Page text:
Federation asks to meet new Chancellor to discuss police funding

The national chair of the Police Federation of England and Wales, John Apter, has written to the new Chancellor Rishi Sunak requesting a meeting to discuss the need for changes to the way the police service is funded.

Feb 21, 2020
By Tony Thompson
PFEW Chair John Apter

Mr Sunak took over the post following the surprise resignation of Sajid Javid during a Cabinet reshuffle last week. The new Chancellor is due to deliver his maiden budget on the same March 11 date chosen by his predecessor.

Mr Javid’s budget was believed to have included an increase in infrastructure spending, but freezes in areas such as policing, welfare and local authority funding.

While Mr Sunak’s budget is likely to relax some of these restrictions, no date has yet been set for the Comprehensive Spending Review, which has already been delayed a number of times due to Brexit, a change in leadership of the Conservative Party, the general election and then Brexit again.

In his letter, Mr Apter said: “I would welcome the opportunity to meet and discuss several issues with you, including the merits and benefits to the public of longer-term funding settlements for policing, as well as sharing police officers’ views about the current funding formula mechanism.”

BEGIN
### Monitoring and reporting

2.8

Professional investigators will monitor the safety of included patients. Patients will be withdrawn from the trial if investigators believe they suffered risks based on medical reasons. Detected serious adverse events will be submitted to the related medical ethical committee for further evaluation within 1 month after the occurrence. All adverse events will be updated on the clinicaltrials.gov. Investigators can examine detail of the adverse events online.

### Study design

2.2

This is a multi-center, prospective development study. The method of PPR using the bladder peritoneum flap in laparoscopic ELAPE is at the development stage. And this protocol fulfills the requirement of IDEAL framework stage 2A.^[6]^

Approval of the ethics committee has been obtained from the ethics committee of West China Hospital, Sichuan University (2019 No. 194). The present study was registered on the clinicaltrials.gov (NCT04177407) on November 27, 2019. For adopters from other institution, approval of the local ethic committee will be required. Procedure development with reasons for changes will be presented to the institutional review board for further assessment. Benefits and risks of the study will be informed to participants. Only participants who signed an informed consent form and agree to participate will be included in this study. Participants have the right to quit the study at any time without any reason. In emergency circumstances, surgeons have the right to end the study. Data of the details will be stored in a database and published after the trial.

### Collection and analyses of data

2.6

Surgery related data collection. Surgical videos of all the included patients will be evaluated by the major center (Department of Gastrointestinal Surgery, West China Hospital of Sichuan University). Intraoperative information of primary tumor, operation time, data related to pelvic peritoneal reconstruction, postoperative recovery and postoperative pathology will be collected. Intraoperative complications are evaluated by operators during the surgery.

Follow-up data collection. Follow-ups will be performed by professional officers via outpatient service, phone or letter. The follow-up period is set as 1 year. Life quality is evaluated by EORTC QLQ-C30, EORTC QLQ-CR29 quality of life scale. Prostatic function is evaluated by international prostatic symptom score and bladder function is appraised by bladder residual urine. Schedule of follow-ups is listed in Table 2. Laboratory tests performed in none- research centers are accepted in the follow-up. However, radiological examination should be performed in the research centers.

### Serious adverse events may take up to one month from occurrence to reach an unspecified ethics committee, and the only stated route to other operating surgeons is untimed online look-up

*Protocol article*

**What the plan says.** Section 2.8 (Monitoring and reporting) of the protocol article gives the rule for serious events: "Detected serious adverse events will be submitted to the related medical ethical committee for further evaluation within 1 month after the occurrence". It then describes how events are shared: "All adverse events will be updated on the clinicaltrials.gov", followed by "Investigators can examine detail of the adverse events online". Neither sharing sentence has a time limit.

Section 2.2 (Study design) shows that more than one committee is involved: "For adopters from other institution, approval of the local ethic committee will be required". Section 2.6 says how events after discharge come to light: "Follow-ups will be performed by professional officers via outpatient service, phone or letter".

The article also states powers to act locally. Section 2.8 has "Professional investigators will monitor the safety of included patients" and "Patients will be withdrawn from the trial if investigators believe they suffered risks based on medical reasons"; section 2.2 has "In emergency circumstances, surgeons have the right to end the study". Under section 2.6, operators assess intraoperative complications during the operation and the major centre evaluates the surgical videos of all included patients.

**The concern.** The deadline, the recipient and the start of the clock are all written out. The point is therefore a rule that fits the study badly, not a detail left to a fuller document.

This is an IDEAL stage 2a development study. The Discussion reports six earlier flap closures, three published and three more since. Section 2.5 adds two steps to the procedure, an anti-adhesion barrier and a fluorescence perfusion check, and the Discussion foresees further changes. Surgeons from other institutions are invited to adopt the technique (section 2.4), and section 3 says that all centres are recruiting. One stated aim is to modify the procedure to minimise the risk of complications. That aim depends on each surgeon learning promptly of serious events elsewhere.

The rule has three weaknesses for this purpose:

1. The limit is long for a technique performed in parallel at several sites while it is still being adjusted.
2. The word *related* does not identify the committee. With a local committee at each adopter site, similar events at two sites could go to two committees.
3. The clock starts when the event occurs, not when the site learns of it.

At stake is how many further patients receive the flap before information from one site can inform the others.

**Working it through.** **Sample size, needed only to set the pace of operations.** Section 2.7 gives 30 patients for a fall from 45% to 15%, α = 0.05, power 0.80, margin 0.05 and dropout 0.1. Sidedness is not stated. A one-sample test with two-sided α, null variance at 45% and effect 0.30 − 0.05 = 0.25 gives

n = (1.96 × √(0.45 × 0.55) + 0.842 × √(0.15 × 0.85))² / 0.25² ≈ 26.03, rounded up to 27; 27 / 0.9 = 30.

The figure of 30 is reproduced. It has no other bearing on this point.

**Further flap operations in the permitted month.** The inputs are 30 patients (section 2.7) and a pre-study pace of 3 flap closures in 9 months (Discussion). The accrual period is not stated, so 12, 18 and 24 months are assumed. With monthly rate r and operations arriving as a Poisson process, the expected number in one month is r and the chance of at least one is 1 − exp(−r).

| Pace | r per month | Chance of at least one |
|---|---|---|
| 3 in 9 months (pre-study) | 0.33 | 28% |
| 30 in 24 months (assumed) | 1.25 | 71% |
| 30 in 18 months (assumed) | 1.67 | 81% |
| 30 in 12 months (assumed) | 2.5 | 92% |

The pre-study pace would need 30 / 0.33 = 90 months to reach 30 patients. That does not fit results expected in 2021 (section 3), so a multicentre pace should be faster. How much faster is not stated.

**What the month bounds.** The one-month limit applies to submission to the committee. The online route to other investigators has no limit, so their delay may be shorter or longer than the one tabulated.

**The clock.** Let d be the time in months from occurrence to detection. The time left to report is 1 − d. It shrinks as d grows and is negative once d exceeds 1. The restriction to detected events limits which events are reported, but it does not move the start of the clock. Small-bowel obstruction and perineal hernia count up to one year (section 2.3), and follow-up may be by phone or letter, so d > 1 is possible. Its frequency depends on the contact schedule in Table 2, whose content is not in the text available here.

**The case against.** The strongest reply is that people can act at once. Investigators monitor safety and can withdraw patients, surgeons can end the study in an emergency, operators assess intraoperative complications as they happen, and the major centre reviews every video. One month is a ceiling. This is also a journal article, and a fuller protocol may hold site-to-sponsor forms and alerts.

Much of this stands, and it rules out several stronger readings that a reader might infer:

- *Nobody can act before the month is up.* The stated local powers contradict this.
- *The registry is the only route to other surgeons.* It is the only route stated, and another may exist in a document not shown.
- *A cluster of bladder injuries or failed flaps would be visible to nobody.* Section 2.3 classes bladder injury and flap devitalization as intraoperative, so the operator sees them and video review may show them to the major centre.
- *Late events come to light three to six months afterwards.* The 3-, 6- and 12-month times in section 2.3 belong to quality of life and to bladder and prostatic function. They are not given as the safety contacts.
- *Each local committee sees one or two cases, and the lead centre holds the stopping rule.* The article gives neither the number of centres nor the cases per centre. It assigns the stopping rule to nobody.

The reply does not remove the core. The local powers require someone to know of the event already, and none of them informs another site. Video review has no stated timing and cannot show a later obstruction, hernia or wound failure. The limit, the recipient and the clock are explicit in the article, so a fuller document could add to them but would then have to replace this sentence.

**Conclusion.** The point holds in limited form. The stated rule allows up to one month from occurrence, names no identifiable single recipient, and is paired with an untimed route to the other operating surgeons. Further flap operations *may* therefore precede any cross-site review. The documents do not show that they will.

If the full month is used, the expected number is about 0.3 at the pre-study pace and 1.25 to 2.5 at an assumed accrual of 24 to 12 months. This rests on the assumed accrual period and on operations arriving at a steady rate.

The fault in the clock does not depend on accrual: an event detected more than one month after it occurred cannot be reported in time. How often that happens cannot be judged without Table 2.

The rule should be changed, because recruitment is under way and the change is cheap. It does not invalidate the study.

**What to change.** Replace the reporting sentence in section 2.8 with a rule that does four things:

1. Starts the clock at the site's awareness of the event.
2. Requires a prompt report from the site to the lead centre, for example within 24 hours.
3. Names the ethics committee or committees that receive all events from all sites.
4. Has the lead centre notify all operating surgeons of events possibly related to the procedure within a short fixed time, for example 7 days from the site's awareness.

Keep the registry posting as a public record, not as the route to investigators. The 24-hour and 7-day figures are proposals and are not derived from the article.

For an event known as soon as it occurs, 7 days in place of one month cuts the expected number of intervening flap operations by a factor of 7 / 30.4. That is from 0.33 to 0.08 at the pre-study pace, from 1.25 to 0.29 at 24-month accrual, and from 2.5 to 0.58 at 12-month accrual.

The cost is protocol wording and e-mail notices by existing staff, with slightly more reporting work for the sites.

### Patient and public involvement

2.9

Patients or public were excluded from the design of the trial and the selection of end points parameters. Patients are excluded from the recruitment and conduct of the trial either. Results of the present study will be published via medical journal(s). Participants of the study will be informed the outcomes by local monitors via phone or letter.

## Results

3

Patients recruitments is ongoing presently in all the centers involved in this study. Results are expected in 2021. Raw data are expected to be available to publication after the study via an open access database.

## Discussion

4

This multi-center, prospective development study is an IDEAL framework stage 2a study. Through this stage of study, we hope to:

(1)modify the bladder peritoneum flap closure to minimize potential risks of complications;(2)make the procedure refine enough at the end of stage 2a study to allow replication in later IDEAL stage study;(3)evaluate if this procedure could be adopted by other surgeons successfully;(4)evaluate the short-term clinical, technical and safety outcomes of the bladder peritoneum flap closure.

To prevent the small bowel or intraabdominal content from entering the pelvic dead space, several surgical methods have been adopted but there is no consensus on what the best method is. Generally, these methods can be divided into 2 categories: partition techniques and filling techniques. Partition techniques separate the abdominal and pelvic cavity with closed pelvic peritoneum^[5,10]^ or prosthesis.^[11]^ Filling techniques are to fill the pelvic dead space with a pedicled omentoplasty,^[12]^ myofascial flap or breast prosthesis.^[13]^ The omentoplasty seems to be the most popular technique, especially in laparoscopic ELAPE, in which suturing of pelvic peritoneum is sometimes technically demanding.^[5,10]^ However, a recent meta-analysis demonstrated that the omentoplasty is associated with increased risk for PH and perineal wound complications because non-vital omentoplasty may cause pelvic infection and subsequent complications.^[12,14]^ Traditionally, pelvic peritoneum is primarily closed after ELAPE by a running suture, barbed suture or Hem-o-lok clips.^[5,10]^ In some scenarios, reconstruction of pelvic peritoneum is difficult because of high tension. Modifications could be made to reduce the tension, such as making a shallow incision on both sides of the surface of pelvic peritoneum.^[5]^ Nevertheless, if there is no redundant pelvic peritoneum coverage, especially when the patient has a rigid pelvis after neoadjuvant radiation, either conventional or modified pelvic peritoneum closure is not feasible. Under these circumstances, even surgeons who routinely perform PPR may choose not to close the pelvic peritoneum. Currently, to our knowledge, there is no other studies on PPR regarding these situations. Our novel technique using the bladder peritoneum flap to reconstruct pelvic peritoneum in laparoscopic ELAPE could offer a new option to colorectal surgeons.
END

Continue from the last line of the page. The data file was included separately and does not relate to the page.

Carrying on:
Mr Apter also highlighted “the unfair tax implication by HM Revenue and Customs on police officers, who are compensated by their force while awaiting compensation awards by courts under the Powers of Criminal Courts (Sentencing) Act 2000”.

Under the current system, forces often pay officers who have been assaulted the compensation they are due directly instead of waiting for remuneration to come via the courts, as this can often be significantly delayed. However, the money paid out by the force is taxed, effectively penalising officers who have already suffered an assault in the line of duty.

Mr Apter added: “The Chancellor has the power to make a significant difference to the lives of police officers and the public they serve. Of course, we welcome the promise of 20,000 more officers but policing is not just about officer numbers. This uplift must be accompanied by significant, long-term investment. And this is at the top of the list of things I want to discuss with him.”

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